Crowds converge on Cathedral in COP26 gathering

Published: November 12, 2021

Andrew Braddock welcomes the group of cyclists with a thumbs up as they arrive in College Green“I want to ride my bicycle, I want to ride my bike…” rang out in College Green, outside Gloucester Cathedral on Saturday as 40 cyclists rode into the square.

A gathering of over 160 people, including these 40 cyclists came together to show how much they care about climate change and care for the environment. They included families, kids in pushchairs, teenagers, and grandparents, representing the breadth of our local community.

It was part of the Global Day of Action for Climate Justice, a series of events locally, nationally and internationally, drawing attention to the issues being discussed at COP26.

One of the organisers, Cate Williams, Environmental Engagement Officer for the Diocese of Gloucester said, “By gathering we are showing support for the need for serious and far-reaching commitments for the sake of our planet.  Our gathering was one of many, nationally and internationally, that included others of similar size to ours in Gloucester alongside the tens of thousands gathered in Glasgow itself, and large gatherings in other major cities such as London, Bristol and Cardiff.

“We heard from a range of people about why tackling the climate crisis is so important and were able to creatively express our hopes for the planet, supported by local organisation ‘Art Shape’.”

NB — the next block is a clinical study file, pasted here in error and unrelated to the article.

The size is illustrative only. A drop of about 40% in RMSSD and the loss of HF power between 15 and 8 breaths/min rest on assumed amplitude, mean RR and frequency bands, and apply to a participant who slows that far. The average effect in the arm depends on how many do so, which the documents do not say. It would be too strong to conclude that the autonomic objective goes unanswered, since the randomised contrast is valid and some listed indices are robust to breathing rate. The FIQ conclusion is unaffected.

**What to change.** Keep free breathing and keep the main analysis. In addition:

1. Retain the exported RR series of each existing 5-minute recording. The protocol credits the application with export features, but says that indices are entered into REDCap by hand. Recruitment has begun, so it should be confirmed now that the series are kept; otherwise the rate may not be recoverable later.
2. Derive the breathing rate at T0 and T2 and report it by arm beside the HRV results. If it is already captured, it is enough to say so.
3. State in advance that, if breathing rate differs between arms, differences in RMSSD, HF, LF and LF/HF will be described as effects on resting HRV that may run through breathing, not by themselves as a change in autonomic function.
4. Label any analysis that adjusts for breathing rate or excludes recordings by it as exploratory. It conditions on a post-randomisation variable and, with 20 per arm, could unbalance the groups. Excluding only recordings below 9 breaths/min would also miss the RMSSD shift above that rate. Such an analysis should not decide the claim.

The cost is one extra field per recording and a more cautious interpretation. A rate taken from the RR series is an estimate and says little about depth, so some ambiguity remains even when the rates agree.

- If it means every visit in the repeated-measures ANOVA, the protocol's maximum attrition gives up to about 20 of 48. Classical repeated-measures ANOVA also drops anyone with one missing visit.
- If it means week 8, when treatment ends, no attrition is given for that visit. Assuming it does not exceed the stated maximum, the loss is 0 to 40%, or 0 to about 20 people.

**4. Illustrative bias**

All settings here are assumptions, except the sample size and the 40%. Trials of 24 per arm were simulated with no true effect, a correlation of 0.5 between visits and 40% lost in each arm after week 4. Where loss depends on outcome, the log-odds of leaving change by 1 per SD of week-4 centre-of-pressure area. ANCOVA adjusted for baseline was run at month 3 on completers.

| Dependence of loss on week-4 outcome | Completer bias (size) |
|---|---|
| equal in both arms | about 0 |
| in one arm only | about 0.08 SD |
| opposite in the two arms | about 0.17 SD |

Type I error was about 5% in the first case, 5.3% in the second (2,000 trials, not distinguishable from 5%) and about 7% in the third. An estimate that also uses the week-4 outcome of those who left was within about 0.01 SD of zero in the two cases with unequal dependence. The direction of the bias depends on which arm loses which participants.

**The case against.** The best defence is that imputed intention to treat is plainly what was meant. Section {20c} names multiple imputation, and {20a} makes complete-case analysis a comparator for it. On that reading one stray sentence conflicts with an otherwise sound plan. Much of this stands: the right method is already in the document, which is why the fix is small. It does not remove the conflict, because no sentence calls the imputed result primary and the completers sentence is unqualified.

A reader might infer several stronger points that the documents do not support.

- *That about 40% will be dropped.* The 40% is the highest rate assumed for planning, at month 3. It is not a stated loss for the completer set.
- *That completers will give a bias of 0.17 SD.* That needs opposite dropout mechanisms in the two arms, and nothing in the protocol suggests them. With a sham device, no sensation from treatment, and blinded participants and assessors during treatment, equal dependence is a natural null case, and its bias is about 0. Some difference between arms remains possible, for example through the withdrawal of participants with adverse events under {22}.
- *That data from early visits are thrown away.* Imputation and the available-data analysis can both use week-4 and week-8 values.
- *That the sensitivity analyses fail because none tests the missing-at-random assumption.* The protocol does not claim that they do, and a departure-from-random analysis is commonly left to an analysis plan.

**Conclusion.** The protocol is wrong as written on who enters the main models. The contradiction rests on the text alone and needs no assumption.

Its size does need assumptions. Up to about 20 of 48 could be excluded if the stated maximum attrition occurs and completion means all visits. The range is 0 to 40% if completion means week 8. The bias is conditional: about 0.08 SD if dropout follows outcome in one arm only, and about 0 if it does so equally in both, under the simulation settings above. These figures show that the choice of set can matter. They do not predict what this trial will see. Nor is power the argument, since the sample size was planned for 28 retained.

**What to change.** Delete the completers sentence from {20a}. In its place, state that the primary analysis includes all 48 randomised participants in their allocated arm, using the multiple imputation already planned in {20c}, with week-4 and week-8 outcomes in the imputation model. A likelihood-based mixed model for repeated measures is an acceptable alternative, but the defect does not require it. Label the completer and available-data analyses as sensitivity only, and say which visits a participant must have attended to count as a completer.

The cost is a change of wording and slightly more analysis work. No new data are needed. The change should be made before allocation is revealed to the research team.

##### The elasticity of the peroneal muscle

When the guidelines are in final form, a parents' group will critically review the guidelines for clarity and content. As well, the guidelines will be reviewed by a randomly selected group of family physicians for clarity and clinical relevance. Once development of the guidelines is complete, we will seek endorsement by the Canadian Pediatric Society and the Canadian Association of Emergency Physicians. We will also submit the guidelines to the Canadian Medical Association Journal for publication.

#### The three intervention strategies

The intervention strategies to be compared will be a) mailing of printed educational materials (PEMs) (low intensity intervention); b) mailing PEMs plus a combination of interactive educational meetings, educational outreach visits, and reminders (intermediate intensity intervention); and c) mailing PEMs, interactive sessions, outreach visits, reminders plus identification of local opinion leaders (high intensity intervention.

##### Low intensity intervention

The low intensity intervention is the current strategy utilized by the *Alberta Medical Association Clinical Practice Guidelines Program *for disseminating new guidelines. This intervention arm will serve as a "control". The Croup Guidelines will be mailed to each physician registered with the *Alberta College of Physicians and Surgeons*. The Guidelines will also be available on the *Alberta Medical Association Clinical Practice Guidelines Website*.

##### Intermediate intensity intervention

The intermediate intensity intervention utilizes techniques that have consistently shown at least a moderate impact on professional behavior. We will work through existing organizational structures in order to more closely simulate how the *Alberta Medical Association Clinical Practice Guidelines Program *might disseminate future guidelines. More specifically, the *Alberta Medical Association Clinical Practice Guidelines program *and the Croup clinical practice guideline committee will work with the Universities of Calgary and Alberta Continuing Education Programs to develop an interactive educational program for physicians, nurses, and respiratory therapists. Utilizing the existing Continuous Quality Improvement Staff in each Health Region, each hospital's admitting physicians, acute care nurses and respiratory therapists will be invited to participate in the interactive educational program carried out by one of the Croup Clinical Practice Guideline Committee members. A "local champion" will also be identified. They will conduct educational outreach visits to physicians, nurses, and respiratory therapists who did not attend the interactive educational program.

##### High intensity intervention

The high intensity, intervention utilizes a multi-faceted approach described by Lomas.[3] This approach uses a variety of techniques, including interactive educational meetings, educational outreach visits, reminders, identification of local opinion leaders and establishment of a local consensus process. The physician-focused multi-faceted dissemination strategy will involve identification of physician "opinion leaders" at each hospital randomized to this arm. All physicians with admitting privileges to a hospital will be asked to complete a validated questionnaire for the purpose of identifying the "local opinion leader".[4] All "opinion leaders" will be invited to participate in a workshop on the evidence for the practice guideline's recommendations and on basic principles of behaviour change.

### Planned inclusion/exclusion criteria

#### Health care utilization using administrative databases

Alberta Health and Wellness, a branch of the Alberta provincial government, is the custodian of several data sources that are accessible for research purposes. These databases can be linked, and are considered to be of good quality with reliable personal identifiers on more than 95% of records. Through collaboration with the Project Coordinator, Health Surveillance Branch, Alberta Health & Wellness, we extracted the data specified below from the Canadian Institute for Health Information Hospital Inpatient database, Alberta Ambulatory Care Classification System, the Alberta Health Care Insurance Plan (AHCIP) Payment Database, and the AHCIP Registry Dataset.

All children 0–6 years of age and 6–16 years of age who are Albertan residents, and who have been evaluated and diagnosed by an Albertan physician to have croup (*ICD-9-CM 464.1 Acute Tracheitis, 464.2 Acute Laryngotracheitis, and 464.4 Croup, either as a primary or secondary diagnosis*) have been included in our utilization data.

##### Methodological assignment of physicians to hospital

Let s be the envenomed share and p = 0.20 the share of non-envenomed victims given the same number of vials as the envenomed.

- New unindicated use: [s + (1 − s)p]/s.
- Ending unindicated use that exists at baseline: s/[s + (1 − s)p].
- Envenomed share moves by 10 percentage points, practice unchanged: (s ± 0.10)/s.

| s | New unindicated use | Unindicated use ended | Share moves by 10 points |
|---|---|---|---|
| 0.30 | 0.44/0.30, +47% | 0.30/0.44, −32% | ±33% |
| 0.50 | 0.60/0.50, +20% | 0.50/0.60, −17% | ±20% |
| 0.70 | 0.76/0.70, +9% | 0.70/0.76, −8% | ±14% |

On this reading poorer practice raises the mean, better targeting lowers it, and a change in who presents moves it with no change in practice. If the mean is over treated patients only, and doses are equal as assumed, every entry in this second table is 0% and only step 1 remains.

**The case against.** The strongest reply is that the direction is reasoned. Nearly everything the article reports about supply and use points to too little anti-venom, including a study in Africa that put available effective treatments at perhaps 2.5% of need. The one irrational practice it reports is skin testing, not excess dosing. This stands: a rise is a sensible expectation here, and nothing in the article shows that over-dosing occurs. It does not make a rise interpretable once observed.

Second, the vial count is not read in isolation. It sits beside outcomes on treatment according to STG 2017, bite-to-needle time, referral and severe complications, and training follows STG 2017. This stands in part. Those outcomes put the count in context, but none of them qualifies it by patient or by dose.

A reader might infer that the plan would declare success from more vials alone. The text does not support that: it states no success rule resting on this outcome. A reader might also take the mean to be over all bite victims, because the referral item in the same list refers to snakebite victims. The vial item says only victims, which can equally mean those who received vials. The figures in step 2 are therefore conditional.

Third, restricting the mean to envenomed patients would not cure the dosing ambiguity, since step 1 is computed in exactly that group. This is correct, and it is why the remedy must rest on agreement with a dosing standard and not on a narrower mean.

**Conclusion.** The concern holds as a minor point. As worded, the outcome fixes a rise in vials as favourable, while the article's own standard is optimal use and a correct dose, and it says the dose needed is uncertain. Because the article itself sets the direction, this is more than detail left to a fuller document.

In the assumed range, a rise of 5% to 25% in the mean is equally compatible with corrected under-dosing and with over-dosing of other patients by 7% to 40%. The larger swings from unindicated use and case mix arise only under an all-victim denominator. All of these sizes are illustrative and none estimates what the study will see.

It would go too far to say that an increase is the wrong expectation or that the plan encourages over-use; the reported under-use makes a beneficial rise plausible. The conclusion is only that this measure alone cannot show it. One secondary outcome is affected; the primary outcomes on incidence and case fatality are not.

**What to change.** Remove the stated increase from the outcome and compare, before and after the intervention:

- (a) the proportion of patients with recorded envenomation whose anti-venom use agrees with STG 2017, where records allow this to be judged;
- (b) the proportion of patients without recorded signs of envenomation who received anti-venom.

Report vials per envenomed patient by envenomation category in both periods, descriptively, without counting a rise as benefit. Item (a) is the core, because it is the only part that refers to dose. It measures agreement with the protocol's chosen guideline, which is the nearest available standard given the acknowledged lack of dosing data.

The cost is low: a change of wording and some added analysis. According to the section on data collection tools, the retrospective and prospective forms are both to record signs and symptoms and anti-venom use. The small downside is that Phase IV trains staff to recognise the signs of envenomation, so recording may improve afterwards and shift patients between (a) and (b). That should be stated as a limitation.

Ribston Hall pupil Haroop Bhandal was one of the speakers who shared how important care for the planet is for her, and others in her community in Hempsted. She is a volunteer for St Swithun’s Church’s eco-church project.

A group walked through the city to raise awareness of the climate crisis before arriving at the Cathedral, stopping en route to engage those in the city. They took part in several symbolic ‘die-ins’, representing those already suffering the fatal consequences of climate change.

Many of the walkers carried banners – some homemade and some from the organisations they represented, including Extinction Rebellion, Tearfund, Insulate Britain and Greenpeace.

Cate continued, “Keep an eye out for more activity locally on carbon reduction as we continue to do what we can to save the planet, as a city and as a region.  We need small household changes, relatively small community activity and larger scale city, county and national initiatives, all working together so that we can make a difference.”

If you’d like to find out more about getting involved, contact Cate on

Gloucester teen Haroop speaks to the crowd from the steps of the Cathedral, with other community representatives standing behind

Speakers address the crowdA procession of people carrying banners and led by a mum with a pushchair arrive at the Cathedral

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